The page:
So you think the press release is dead? Google doesn't.

 

There is constant talk that press releases are dead. Quite the opposite, they are very much alive and kicking. Google seems to think so too!

Taking a small step to publish your press release online you could see it appear far beyond the online newsroom.

 

 

 

A recent statement by Google highlights that press releases are not just alive, but vitally important in the digital age and capable of driving traffic to company websites. They also enable company news to reach end consumers by being displayed alongside meaningful and relevant keywords searched through Google.  

 

 

 "The goal of search is to get users the right answer at any one time as quickly as possible -- that may mean returning an article from an established publisher or from a smaller niche publisher or indeed it might be a press release," the Google spokeswoman said.  Source: Huffington Post.

 

 

 

Being previously restricted to editorial content, Google News now displays company news, including statements and press releases, for relevant search terms.

 

However,  it is not just about what is displayed in the Google News section as press releases can also be part of the broader search results and bring traffic to your company news and your website.

 

By publishing your press release online, either independently or via distributing to journalists, you are giving your release a whole new level of exposure:

 

    • Exposure to journalists looking for news about your company, or news about your industry;
    • Exposure to end consumers looking for your products, your brand or products you provide.

 

Let’s take a look at some examples.

  

1.Searching for your organisation’s name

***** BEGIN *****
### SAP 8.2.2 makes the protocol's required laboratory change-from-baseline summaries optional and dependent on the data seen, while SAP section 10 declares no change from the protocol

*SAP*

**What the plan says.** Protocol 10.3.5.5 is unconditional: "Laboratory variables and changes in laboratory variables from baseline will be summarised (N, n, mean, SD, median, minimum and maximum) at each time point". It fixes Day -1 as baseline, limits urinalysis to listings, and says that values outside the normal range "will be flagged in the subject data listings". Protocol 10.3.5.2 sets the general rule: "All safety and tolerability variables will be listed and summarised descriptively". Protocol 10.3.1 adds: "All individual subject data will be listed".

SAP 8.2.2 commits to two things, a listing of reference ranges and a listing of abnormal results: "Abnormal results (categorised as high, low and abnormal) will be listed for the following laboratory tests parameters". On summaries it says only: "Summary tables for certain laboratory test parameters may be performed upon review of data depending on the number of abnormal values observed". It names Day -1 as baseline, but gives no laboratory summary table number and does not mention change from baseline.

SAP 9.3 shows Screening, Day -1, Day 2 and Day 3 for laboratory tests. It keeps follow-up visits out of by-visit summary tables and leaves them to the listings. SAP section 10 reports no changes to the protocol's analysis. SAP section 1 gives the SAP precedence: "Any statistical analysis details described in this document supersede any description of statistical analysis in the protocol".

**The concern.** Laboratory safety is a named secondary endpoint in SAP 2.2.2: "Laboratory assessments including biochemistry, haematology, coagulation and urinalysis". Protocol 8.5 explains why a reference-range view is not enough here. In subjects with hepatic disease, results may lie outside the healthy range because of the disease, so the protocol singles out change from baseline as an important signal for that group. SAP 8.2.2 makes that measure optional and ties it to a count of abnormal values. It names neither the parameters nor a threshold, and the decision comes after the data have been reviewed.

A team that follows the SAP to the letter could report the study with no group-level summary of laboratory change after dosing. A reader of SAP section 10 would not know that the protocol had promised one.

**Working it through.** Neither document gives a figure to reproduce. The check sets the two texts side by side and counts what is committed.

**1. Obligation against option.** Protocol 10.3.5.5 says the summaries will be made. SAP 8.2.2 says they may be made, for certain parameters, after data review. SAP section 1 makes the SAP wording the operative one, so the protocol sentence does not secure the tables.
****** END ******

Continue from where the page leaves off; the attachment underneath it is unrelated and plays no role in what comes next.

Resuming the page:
Press releases hosted online can be a great way of providing users with context and latest company news when searching for information about an organisation.

 

In this example, a Medianet client posted a press release on the Medianet News Hub (Australia’s largest and most visited aggregate of news content) regarding a Director being announced for the Centre for Nanoscale BioPhotonics.

 

If we search on Google “Centre for Nanoscale Biophotonics” we will see a number of search results. One of them on the first page of Google is the Medianet News Hub release.

 

Google _Nano _1

Google _Nano _2

 

This gives the person searching for information about this organisation a broader understanding of the organisation’s activity and news without having to laboriously search the organisation’s website.

 

2. Searching for a general topic relevant to your organisation

So we searched for the name of an organisation and the press release came up on search results. Great. But it could be better. What if users or journalists research a topic rather than a particular organisation?

 

Online press releases can help get an organisation discovered through association and context. Even if the search query does not exactly match an organisation’s name or any of the words in the press release.

 

With Google’s latest algorithm change, context plays a major role. Even when words are not in the press release, Google will match to company news contextually.

 

Let’s imagine that a journalist is researching on how different industry sectors have reacted to the news of a new deal between Australia and Vietnam to grant travellers from Vietnam visas to work and travel into Australia.

 

We searched for “how Vietnam working holiday benefits australian growers” and two press releases by AusVeg on the Medianet News Hub were the first search results on Google.